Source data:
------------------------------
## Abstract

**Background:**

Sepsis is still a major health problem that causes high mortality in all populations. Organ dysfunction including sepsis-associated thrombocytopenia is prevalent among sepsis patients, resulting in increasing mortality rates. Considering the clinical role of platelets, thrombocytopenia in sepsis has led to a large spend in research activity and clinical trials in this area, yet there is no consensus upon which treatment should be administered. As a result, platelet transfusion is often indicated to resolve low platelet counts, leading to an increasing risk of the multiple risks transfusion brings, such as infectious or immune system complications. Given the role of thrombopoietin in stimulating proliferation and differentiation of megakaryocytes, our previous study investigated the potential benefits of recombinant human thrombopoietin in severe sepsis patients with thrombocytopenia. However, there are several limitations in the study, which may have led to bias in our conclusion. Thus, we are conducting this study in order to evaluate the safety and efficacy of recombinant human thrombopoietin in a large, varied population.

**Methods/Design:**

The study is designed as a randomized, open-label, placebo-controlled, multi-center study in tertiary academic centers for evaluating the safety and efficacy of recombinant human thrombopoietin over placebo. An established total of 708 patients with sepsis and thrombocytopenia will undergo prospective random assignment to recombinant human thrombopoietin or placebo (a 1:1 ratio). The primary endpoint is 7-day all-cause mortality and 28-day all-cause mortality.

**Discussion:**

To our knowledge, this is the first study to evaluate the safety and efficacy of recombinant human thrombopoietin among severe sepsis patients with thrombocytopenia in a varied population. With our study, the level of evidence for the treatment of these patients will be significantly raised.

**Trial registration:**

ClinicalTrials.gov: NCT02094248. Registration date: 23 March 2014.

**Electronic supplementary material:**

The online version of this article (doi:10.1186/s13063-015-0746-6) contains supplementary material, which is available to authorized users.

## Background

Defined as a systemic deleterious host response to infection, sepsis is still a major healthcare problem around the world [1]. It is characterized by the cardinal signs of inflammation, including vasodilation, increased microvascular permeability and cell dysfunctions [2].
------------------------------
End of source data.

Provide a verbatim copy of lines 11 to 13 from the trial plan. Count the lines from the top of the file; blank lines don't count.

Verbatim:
The online version of this article (doi:10.1186/s13063-015-0746-6) contains supplementary material, which is available to authorized users.

## Background

Defined as a systemic deleterious host response to infection, sepsis is still a major healthcare problem around the world [1]. It is characterized by the cardinal signs of inflammation, including vasodilation, increased microvascular permeability and cell dysfunctions [2].